Photo: Alessandra Hartkopf for Strategies for Children

Samuel J. Meisels, president of the Chicago-based Erikson Institute, a graduate school in child development, has raised some provocative questions about the Common Core State Standards.  By working backward from college and career readiness, he argues, the K-12 standards in English and math give short shrift to early childhood and the developmental needs of the youngest learners, from birth to grade three. And they miss half of early childhood by starting at kindergarten.

Massachusetts is one of 45 states that have adopted the standards. A year ago the state’s Board of Elementary and Secondary Education adopted curriculum frameworks that include the Common Core and aligned standards for pre-kindergarten.

“Early childhood education — concerned with children from birth to the end of third grade — seems nearly an afterthought in the [Common Core] standards,” Meisels writes in the Washington Post’s Answer Sheet blog. “Not only do they end (or begin) at kindergarten, ignoring more than half of the early childhood age range, they simply don’t fit what we know about young children’s learning and development.”

Standards, Meisels notes, are important. “No one, including early educators, can afford to overlook standards,” he writes. “They’re critical for setting pedagogical goals and helping us know where we’re going instructionally and what we can hope to accomplish once we get there. They’re essential for establishing reasonable expectations or benchmarks for teaching and for deciding which curriculum to follow. And they’re fundamental to conducting meaningful assessments.”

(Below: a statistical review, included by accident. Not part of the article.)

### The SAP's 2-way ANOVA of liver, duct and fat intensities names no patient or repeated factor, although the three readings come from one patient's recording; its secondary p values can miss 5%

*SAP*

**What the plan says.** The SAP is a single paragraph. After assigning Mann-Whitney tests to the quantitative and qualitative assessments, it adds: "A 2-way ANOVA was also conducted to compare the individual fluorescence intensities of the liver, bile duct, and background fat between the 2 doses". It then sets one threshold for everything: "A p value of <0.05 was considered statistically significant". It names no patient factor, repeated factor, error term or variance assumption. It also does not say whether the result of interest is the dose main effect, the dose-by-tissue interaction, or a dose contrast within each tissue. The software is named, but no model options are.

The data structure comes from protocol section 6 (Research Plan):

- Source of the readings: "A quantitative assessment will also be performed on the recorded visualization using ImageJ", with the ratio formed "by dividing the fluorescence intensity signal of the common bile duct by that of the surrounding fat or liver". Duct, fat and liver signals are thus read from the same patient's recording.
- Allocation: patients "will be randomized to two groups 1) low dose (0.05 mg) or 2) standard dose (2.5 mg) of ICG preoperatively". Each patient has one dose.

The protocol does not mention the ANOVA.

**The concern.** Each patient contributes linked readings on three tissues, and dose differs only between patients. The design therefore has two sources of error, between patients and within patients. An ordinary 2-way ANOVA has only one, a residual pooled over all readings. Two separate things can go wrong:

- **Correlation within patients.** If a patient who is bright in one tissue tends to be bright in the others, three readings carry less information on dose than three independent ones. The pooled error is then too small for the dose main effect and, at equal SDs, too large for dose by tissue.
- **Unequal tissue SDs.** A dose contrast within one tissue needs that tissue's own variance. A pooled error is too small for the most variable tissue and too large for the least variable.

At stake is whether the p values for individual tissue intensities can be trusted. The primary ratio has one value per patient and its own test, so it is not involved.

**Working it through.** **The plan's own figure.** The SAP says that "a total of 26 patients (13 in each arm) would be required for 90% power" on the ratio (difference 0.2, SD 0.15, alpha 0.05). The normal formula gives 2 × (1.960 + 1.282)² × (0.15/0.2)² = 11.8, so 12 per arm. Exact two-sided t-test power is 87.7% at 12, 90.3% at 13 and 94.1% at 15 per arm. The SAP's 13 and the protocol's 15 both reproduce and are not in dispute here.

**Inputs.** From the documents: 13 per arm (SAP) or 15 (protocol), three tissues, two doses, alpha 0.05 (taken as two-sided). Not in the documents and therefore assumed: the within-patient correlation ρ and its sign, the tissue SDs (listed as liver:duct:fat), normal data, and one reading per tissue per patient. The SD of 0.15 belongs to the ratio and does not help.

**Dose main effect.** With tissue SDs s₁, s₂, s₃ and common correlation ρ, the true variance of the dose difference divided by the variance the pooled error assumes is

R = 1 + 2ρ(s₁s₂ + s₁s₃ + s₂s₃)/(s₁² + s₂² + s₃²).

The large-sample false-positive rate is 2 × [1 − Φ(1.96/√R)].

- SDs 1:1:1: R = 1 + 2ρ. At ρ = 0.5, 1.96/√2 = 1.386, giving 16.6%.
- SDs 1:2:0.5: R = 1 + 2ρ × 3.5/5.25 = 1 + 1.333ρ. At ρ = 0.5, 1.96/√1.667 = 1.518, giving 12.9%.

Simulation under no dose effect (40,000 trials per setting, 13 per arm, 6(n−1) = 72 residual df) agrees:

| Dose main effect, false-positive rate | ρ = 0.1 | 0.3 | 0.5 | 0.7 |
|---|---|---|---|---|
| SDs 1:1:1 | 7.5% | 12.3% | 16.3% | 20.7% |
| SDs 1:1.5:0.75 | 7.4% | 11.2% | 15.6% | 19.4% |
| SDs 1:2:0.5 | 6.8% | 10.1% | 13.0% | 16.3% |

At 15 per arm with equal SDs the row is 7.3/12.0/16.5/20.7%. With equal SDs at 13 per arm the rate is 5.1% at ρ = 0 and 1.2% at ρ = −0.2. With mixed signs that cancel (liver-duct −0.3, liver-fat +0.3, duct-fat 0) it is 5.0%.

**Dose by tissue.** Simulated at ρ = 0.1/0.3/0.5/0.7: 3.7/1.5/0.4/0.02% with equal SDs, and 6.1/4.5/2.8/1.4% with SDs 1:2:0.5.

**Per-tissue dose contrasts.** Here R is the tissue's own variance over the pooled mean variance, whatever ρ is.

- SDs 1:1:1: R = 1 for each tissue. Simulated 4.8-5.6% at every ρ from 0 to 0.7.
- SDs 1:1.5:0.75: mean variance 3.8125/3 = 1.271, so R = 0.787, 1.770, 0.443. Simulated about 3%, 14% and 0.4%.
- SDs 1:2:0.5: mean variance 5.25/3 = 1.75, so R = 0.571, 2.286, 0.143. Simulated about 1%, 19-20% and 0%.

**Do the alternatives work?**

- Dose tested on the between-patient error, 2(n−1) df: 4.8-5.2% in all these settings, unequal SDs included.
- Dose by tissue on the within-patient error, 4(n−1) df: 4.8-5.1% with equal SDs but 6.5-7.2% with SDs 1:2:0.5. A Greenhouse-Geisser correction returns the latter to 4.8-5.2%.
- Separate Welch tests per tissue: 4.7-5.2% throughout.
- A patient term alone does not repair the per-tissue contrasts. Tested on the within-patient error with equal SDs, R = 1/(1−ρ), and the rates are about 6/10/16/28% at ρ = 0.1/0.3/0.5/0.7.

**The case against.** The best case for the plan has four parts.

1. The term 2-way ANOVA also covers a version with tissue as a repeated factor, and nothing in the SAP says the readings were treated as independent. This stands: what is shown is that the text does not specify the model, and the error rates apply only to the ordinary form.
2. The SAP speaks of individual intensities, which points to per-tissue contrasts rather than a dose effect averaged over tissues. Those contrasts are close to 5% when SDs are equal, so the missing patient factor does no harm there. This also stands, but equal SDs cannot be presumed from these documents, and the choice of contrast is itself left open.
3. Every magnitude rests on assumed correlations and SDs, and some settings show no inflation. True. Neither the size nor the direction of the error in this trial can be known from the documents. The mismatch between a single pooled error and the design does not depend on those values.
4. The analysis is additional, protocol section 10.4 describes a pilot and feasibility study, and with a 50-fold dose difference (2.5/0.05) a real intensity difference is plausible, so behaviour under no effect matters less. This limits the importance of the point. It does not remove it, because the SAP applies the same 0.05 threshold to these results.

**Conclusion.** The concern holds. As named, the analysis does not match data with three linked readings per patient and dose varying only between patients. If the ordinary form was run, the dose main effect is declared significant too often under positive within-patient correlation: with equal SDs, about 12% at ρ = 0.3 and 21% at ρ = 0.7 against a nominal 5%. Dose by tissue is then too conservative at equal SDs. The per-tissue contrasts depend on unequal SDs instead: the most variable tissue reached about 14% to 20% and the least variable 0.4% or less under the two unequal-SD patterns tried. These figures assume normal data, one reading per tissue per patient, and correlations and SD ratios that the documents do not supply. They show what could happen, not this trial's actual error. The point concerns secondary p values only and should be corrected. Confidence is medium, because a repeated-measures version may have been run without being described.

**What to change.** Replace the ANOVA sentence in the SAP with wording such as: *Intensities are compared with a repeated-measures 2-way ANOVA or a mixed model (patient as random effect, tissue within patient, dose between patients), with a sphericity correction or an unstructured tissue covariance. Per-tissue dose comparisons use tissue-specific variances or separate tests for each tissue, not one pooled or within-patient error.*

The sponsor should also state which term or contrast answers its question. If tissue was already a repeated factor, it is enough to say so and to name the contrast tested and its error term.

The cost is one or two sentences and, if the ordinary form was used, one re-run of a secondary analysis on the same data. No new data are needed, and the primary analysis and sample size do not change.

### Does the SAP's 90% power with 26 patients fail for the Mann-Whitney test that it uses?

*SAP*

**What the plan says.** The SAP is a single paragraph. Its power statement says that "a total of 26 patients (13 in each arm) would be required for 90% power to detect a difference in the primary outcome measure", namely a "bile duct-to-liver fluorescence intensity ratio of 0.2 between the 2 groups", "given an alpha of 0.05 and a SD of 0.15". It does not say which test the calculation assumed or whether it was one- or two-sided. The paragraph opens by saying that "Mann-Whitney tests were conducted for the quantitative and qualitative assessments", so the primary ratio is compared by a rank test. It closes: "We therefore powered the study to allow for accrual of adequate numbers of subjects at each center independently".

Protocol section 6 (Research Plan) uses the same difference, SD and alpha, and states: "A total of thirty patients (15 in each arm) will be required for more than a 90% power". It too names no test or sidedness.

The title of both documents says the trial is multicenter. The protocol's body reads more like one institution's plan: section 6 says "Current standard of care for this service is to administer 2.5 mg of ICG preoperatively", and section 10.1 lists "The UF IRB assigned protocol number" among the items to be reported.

Calibrating the Common Core standards backward from the desired outcomes for high school seniors, he writes, can shortchange the standards for young learners in kindergarten through third grade. “Top-down standards such as those in the Common Core distort early learning,” he writes.

In addition, Meisels writes, the standards are silent on developmental skills that are essential elements of high-quality early learning programs. “What about socio-emotional development?” he asks. “What about approaches to learning and the arts? What about executive function and self-regulation? What about motor and physical development? These are not unimportant domains of learning in early childhood; they are often the explicit path to achieving cognitive outcomes for young children. Don’t forget that much of the evidence from longitudinal studies of the impact of early intervention tell us, in economist James Heckman’s words, that “skills are multiple in nature. A proper accounting of human skills recognizes both cognitive and non-cognitive skills.” We ignore them at our peril.”